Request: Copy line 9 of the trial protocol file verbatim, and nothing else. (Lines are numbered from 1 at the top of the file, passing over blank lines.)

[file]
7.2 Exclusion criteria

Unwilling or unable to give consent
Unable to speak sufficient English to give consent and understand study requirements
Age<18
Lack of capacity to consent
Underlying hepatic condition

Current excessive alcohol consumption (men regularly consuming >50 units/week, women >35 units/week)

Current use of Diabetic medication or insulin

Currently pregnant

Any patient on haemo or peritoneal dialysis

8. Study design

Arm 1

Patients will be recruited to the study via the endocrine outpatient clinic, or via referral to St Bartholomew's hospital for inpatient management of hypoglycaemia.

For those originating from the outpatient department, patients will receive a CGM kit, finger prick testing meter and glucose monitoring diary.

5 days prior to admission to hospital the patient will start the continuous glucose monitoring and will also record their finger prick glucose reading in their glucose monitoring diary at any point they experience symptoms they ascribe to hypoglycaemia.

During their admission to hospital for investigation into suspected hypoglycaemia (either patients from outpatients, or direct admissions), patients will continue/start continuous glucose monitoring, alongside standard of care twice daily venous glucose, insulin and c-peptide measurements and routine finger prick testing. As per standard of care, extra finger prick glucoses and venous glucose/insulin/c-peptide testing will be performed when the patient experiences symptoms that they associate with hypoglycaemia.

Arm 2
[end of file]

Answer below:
Currently pregnant